For those with peanut allergies (there's about 2.8 million in the U.S.) who’ve spent their lives longing for a Payday, it’s surprising (and maybe a bit maddening) how simple the process for creating hypoallergenic peanuts actually is. They’re roasted, shelled and peeled, then soaked in an enzymatic solution, removing about 98 percent of allergens without affecting the flavor, and are not genetically modified. The project is a collaboration between North Carolina A&T University and Xemerge, a Toronto-based firm.
It's unclear when the allergen-free peanuts might arrive on store shelves, but skin-prick tests on humans have already confirmed the technology's efficacy. Also unclear are the potential effects that the remaining two percent of allergens will present following the process. Scientists hope that these peanuts will make things safer for allergy-sufferers and could help them build a resistance to those harmful allergens.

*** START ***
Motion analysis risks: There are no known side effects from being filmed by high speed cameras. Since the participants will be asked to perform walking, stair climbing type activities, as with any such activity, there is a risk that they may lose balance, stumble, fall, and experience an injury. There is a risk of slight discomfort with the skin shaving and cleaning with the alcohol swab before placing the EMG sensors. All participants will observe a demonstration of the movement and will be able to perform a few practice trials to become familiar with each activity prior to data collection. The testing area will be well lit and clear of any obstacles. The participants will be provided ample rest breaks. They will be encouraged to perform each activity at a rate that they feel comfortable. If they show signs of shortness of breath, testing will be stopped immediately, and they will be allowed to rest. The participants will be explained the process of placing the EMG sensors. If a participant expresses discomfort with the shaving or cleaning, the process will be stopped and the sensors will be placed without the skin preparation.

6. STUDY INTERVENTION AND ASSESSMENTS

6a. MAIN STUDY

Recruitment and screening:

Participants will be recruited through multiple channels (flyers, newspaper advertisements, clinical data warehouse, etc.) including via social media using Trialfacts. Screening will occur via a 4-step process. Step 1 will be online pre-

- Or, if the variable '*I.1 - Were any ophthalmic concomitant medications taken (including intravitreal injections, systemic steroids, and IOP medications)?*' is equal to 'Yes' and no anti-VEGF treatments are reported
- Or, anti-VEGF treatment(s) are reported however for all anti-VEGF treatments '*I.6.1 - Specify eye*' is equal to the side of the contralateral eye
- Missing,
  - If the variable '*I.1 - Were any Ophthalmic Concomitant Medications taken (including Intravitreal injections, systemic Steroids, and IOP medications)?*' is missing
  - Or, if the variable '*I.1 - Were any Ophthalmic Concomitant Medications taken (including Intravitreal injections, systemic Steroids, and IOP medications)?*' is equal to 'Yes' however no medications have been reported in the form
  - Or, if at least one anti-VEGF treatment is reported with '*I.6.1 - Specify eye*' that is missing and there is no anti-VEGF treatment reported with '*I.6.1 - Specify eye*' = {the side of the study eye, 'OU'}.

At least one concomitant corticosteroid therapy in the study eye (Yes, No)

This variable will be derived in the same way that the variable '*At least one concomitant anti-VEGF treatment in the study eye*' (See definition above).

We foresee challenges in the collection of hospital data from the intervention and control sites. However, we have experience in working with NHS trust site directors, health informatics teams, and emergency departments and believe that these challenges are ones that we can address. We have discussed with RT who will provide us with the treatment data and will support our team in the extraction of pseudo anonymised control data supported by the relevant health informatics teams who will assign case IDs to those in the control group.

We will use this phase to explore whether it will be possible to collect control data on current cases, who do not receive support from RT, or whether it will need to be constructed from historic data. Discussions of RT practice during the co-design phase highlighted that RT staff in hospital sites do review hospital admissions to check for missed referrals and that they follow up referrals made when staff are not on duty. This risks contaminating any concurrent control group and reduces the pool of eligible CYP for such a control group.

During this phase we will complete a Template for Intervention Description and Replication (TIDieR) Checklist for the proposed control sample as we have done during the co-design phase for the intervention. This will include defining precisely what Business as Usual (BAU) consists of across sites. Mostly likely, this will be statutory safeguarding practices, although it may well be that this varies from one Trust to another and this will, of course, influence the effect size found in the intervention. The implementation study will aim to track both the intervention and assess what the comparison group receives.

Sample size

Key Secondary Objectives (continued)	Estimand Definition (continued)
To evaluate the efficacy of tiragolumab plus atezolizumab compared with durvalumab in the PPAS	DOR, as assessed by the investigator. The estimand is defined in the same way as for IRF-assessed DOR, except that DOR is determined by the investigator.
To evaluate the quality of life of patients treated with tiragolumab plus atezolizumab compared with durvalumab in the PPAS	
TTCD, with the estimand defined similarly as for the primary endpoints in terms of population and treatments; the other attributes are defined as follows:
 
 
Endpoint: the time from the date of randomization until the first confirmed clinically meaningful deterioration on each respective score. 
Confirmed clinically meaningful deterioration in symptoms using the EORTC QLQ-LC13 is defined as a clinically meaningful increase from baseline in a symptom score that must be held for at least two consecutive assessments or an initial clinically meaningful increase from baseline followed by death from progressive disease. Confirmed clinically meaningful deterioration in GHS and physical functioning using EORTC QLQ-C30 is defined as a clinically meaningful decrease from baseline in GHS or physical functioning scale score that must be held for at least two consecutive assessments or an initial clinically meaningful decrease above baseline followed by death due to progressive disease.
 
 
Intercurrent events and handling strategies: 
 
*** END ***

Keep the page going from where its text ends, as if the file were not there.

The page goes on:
The USDA reports that hypoallergenic peanuts were one of 83 patents they received for the 2014 year. Other discoveries include a faster process for pasteurizing shelled eggs using radio frequency energy, a method for identifying bacteria in food that could help stop the spread of illnesses, a method of genetic mosquito control, and a soil nitrogen test to help farmers and the environment.